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Everyday, I help break down a confusing ABA term and put it in plain English! Whether you are studying for your BCBA exam, explaining ABA to parents or are a student, there is no reason to be so confused over ABA terms. While “behavioral language” is very confusing, these concepts don’t have to be. Today we will discuss a discriminative stimulus for punishment (SDp)

According to Cooper, Heron and Heward,  a discriminative stimulus for punishment (SDp) is,  “A stimulus in the presence of which a given behavior has been punished and in the absence of which that behavior has not been punished; as a result of this history, the behavior occurs less often in the presence of the SDp than in its absence.”

Simply put an SDp signals that punishment is available. A classic example is that if you see a police car or a sign that says that traffic laws are photo enforced, it signals to you that if you speed at that moment you will get a ticket.  When there is no police car or speed camera, you will not get a ticket for speeding.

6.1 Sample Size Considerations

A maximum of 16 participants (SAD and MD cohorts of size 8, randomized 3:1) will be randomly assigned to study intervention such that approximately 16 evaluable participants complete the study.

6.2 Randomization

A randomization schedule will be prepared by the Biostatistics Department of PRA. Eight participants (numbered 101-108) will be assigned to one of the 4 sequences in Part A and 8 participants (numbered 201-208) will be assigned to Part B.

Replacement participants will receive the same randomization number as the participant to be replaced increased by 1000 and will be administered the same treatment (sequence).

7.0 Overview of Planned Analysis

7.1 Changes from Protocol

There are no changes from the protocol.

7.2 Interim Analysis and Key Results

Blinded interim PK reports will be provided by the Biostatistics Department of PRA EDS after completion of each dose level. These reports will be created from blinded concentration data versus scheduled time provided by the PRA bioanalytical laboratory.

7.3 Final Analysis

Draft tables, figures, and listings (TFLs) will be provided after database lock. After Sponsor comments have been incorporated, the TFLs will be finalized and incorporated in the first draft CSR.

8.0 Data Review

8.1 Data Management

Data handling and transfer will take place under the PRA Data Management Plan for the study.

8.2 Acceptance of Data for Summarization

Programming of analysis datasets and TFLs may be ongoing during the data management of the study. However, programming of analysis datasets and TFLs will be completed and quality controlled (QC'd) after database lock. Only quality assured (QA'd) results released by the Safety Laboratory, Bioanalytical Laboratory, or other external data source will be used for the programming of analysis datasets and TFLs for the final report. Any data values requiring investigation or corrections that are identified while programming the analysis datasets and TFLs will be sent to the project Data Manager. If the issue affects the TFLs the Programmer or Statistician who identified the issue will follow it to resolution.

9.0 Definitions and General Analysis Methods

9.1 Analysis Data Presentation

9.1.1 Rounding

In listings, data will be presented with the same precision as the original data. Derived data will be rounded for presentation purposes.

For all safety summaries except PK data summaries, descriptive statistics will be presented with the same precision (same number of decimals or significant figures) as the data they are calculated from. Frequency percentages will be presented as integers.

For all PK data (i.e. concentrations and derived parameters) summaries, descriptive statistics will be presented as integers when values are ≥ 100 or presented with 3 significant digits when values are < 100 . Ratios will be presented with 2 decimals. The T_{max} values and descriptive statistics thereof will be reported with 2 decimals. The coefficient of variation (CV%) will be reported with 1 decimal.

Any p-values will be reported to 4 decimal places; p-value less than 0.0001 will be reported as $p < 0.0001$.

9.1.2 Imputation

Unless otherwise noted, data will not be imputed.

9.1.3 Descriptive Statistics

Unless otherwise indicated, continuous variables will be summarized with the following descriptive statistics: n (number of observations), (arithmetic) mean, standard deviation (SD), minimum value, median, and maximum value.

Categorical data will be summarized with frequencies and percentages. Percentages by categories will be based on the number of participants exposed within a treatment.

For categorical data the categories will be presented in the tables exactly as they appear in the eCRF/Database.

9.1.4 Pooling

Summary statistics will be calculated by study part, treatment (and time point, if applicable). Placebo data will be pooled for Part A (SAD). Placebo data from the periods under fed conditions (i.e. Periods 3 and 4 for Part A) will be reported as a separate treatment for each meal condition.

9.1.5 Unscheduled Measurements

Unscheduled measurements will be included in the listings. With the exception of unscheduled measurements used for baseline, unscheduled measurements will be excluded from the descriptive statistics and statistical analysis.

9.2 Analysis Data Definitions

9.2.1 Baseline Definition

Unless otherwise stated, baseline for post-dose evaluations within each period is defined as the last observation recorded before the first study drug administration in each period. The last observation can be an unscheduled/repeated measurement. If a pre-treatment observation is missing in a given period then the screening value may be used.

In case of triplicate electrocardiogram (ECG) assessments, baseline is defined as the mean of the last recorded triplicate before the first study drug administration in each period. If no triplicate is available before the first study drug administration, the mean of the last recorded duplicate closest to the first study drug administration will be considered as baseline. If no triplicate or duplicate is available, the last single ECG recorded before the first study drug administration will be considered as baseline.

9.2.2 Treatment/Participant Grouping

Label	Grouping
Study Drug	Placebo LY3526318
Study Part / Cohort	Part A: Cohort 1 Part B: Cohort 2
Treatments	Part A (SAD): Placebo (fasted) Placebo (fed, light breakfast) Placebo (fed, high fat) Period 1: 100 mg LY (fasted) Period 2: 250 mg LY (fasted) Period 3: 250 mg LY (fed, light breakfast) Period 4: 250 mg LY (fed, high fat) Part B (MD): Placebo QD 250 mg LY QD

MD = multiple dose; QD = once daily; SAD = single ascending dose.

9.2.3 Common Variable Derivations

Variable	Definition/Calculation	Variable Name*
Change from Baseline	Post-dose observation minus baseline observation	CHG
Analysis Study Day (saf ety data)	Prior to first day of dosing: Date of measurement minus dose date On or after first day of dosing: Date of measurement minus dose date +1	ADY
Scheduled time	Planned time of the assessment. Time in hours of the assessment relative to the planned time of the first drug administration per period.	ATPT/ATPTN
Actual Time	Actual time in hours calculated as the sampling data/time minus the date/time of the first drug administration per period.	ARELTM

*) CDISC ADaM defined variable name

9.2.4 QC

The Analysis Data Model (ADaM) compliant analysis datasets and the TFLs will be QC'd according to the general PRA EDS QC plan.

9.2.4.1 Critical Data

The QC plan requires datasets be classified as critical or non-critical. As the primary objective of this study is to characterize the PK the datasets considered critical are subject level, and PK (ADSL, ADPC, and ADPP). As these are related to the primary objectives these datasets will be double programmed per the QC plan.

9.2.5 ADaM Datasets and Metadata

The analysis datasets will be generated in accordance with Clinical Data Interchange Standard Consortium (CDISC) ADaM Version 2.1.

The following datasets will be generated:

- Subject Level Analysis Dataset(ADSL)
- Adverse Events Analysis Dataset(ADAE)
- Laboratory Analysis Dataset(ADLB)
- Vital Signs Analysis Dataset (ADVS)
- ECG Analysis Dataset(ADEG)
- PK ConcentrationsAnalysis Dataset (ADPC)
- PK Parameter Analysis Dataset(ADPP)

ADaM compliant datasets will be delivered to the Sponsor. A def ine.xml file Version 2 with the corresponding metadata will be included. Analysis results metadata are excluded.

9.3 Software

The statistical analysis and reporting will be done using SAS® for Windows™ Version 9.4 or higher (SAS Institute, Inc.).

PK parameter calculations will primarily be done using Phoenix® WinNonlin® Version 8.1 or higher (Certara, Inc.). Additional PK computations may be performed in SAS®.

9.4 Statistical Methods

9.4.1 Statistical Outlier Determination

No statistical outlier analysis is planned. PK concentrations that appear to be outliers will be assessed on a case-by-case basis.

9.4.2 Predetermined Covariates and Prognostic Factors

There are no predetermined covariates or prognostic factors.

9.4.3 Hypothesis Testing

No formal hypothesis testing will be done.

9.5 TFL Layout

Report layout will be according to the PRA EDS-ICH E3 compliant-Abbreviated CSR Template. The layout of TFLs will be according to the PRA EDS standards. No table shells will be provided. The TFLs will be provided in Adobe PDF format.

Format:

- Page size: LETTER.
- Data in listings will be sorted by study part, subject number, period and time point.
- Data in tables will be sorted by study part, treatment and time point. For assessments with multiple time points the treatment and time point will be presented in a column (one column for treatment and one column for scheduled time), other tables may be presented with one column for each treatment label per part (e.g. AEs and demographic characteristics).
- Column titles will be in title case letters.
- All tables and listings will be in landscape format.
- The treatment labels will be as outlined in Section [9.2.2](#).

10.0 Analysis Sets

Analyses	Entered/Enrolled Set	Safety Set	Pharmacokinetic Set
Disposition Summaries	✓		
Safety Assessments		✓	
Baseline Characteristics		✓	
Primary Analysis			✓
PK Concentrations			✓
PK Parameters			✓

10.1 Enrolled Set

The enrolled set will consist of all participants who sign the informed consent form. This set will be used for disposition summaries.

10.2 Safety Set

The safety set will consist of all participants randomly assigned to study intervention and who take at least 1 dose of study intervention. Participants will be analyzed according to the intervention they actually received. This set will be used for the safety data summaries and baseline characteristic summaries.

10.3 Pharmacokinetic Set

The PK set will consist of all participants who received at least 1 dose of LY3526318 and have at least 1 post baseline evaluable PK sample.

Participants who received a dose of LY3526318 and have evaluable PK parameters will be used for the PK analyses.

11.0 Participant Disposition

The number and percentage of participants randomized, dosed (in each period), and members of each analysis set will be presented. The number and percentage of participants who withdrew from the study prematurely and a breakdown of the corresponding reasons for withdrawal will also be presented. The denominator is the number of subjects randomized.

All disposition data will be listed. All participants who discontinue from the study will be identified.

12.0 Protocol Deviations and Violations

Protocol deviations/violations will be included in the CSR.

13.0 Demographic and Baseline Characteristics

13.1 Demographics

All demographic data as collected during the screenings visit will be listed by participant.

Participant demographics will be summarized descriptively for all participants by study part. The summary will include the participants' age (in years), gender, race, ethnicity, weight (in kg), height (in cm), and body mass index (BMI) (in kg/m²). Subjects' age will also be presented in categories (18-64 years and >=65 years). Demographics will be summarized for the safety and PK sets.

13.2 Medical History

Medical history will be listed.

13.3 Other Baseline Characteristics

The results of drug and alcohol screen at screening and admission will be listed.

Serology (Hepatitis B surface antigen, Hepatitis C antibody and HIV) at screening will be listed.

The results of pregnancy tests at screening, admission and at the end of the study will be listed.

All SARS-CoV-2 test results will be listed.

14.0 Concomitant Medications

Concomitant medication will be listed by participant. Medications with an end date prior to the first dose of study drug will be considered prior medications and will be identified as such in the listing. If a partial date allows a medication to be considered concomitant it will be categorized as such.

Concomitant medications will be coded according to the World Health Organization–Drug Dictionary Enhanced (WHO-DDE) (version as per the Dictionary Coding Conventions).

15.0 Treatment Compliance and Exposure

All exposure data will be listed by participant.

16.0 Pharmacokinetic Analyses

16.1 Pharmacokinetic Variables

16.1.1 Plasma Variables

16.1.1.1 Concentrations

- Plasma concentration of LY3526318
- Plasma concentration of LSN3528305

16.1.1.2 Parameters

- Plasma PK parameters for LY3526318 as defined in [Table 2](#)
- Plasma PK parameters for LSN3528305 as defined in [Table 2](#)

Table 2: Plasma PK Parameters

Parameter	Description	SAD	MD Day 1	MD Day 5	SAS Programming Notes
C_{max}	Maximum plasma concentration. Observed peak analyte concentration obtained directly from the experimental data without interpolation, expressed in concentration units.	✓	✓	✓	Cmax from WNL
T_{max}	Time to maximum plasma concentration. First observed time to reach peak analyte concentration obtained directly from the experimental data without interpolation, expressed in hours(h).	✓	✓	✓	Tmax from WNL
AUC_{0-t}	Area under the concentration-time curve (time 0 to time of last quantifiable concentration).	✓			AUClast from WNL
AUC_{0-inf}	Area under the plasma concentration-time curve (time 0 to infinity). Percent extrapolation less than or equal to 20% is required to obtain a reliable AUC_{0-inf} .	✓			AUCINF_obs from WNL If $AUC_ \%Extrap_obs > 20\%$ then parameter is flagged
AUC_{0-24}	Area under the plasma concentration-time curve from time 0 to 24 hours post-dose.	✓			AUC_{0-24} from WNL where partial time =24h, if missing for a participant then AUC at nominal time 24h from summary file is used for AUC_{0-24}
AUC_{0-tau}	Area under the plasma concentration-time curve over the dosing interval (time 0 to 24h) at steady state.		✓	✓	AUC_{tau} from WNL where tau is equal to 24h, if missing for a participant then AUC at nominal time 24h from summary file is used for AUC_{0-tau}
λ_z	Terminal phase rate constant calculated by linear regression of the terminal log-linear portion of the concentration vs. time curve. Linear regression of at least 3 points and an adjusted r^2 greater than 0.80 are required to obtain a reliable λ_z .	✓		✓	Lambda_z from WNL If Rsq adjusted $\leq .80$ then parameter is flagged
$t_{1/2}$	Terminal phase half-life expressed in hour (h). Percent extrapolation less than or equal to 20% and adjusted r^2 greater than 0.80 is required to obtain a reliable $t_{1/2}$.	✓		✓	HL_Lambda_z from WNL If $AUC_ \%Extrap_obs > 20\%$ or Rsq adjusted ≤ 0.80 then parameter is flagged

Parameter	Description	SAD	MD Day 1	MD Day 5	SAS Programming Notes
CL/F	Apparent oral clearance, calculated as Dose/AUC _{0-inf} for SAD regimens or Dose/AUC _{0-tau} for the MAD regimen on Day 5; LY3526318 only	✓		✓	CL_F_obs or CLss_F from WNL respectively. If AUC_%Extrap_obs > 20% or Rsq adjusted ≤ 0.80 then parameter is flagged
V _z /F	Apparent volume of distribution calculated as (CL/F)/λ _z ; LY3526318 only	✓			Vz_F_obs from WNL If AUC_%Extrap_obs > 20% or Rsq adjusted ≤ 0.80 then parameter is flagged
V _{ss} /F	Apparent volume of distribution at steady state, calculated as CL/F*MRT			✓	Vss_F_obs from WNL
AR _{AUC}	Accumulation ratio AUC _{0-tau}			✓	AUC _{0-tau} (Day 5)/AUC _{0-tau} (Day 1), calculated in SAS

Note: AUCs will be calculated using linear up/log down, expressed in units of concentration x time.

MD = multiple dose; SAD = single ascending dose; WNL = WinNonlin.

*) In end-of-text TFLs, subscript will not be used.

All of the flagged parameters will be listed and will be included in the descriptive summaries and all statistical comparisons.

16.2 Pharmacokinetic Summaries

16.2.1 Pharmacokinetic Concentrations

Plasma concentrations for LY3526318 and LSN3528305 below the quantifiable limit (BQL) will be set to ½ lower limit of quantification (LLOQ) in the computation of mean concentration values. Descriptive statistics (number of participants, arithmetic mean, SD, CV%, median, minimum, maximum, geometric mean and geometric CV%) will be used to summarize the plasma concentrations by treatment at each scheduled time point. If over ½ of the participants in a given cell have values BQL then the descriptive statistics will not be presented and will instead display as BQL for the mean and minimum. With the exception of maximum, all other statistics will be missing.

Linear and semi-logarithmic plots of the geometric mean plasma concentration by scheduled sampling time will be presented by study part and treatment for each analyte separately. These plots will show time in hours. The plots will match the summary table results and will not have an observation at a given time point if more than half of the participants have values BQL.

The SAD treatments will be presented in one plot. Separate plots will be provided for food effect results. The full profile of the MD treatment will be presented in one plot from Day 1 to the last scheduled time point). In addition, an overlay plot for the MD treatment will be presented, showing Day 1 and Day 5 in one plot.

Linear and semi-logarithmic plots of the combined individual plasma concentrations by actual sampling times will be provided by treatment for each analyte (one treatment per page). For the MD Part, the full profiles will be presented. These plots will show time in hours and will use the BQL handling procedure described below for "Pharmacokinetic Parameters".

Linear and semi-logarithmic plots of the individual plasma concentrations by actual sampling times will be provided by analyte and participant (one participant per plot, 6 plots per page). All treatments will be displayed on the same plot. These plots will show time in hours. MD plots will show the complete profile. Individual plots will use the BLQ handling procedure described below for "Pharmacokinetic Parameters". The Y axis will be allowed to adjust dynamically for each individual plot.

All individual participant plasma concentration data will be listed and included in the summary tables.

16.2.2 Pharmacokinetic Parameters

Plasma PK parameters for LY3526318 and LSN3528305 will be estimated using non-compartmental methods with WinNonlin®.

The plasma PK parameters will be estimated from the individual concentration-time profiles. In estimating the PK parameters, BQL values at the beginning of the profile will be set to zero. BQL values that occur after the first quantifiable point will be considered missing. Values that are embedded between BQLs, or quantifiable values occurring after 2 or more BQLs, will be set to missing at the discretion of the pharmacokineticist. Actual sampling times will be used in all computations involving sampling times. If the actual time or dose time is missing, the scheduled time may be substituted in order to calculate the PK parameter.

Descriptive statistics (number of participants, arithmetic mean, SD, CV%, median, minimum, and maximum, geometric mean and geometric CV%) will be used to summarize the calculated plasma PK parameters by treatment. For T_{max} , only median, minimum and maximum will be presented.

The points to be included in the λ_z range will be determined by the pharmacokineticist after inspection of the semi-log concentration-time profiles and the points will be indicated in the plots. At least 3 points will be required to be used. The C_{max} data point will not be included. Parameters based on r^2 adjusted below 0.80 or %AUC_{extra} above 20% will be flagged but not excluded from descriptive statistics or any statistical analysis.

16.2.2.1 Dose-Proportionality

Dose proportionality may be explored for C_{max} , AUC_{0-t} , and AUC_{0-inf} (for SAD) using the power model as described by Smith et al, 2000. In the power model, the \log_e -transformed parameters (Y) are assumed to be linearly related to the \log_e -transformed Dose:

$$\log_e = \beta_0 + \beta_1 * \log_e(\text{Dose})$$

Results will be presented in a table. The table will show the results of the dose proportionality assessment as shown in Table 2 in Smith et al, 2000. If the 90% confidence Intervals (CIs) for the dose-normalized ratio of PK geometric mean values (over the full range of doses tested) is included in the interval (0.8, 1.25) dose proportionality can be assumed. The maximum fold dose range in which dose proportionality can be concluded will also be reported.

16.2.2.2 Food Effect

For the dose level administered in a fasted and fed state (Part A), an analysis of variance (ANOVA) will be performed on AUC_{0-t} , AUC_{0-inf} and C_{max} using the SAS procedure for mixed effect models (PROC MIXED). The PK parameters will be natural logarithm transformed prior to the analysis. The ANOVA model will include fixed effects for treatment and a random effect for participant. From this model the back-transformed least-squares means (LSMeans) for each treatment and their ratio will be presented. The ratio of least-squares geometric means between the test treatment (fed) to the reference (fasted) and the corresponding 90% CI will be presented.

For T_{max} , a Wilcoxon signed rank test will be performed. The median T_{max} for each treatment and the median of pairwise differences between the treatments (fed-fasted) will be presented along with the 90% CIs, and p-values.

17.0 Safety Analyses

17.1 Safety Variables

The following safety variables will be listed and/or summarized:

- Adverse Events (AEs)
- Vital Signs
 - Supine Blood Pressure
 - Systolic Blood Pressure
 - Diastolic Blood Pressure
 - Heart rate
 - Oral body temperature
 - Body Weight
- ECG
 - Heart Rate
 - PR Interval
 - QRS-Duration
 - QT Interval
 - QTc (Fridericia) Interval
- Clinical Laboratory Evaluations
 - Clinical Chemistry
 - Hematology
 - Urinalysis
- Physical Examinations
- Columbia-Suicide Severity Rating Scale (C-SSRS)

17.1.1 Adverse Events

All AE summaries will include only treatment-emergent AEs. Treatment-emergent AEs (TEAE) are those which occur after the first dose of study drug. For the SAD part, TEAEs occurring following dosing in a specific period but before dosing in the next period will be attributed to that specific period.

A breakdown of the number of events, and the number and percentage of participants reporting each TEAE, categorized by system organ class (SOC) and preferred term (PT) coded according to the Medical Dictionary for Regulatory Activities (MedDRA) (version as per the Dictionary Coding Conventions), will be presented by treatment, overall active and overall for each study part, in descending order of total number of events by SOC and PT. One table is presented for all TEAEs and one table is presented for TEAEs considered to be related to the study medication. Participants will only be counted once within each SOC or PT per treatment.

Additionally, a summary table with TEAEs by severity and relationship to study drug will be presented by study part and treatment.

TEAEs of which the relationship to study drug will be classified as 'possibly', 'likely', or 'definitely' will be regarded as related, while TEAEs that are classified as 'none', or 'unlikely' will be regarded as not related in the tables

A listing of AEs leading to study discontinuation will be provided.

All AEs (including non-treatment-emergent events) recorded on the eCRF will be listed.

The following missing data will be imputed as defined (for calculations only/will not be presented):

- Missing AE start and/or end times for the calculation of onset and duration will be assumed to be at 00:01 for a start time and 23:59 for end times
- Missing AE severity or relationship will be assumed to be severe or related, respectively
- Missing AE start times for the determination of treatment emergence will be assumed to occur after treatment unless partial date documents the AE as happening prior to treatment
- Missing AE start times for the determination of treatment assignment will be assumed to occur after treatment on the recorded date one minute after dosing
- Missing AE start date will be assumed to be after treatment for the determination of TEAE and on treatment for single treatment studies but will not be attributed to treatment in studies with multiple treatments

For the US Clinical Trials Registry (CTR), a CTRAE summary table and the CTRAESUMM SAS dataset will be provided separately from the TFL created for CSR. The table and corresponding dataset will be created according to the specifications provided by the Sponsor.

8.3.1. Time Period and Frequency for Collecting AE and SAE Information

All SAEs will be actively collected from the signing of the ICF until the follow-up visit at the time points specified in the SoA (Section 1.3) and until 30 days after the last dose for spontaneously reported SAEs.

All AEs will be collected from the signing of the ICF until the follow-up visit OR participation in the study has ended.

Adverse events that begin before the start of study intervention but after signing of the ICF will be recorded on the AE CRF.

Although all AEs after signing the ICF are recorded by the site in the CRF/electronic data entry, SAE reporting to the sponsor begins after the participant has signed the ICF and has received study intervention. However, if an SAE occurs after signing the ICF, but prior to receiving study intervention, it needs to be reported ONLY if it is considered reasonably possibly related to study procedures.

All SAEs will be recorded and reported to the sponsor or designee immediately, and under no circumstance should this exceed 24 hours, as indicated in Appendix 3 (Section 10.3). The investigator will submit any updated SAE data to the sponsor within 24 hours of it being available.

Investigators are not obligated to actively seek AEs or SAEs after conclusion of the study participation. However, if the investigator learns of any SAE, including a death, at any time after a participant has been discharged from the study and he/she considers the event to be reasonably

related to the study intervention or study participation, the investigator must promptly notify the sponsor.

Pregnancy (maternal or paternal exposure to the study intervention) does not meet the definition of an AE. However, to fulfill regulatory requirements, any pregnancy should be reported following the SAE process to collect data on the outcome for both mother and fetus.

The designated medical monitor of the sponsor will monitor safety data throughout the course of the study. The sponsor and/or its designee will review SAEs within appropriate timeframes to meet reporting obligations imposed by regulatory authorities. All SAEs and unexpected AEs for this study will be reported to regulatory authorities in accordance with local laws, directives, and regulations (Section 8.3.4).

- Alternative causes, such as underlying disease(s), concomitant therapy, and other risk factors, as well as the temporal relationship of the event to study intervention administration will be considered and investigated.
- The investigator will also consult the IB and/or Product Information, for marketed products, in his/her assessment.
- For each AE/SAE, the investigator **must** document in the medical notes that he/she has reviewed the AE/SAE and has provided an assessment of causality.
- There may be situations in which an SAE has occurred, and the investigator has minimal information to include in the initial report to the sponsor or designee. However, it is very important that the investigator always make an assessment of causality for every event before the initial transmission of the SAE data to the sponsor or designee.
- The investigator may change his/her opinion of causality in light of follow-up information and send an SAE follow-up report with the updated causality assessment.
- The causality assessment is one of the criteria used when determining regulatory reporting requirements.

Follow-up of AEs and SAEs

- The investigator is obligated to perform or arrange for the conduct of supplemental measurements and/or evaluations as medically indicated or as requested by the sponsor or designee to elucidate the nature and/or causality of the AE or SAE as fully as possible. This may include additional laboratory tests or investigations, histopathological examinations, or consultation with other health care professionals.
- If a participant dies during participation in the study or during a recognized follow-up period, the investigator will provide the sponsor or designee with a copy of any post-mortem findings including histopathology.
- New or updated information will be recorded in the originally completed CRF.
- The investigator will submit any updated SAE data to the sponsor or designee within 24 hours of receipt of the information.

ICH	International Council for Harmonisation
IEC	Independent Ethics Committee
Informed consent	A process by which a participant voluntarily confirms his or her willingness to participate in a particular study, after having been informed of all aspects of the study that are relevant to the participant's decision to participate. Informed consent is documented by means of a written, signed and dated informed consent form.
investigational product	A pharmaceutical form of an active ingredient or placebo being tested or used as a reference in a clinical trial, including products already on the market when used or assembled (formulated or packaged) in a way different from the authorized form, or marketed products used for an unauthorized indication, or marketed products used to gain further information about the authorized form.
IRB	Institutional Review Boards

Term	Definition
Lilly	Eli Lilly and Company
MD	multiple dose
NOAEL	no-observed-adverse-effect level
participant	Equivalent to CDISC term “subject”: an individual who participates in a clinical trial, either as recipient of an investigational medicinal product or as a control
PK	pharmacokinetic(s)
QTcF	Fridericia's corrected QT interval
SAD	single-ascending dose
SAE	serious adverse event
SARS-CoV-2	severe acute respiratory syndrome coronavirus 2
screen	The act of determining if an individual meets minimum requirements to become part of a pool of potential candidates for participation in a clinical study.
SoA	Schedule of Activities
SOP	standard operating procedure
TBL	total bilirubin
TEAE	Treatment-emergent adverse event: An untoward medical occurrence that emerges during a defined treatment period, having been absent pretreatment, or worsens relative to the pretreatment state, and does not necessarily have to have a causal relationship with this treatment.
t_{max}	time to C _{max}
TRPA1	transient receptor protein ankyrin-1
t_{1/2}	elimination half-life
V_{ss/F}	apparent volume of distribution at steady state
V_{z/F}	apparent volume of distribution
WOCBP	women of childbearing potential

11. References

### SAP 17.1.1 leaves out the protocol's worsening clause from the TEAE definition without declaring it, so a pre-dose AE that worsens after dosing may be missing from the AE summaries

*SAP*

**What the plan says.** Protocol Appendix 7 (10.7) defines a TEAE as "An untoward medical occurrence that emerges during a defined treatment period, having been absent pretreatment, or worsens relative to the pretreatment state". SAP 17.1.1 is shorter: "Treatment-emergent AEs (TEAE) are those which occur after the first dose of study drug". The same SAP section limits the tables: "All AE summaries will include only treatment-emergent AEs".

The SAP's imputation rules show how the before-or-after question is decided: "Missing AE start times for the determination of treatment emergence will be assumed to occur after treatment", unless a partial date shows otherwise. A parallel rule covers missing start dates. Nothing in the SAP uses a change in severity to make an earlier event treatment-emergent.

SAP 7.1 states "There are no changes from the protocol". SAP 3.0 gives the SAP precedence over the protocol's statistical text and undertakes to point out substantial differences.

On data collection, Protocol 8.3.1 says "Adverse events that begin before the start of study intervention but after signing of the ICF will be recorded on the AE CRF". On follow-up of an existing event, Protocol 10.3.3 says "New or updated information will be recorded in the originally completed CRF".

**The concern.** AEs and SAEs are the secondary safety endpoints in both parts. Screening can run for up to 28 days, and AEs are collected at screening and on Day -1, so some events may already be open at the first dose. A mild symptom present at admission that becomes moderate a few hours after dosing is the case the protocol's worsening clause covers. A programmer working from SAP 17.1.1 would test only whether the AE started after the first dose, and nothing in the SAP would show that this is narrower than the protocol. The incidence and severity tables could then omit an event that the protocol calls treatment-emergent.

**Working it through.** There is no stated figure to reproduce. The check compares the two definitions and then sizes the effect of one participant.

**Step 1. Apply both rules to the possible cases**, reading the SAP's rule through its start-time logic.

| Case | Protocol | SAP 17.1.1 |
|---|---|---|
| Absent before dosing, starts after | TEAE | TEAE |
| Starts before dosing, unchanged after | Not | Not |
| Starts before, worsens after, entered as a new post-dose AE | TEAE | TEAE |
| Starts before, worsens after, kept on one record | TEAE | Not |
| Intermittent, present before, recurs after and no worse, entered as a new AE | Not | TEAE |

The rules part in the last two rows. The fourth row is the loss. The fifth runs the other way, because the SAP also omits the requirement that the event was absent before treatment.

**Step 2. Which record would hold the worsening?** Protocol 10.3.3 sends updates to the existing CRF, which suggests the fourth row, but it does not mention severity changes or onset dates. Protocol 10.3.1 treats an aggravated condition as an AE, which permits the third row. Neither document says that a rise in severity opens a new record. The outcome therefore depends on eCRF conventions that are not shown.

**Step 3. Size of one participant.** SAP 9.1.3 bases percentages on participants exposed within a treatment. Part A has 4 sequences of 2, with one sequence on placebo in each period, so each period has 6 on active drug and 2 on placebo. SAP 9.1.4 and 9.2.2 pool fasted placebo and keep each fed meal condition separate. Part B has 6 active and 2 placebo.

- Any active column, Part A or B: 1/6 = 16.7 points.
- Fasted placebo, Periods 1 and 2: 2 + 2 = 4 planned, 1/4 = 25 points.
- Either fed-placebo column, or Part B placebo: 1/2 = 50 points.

If a grandmother always punishes Kimberly for stealing cookies and grandma is in the kitchen it is a signal to Kimberly that if she tries to steal a cookie, she will be punished. If grandma is not in the kitchen, Kimberly will not get punished for taking a cookie. (Yes technically grandma could find out later and punish Kimberly. But you get the point!)

References

Cooper, J. O., Heron, T. E., & Heward, W. L. (2007). Applied Behavior Analysis (3rd Edition). Hoboken, NJ: Pearson Education.

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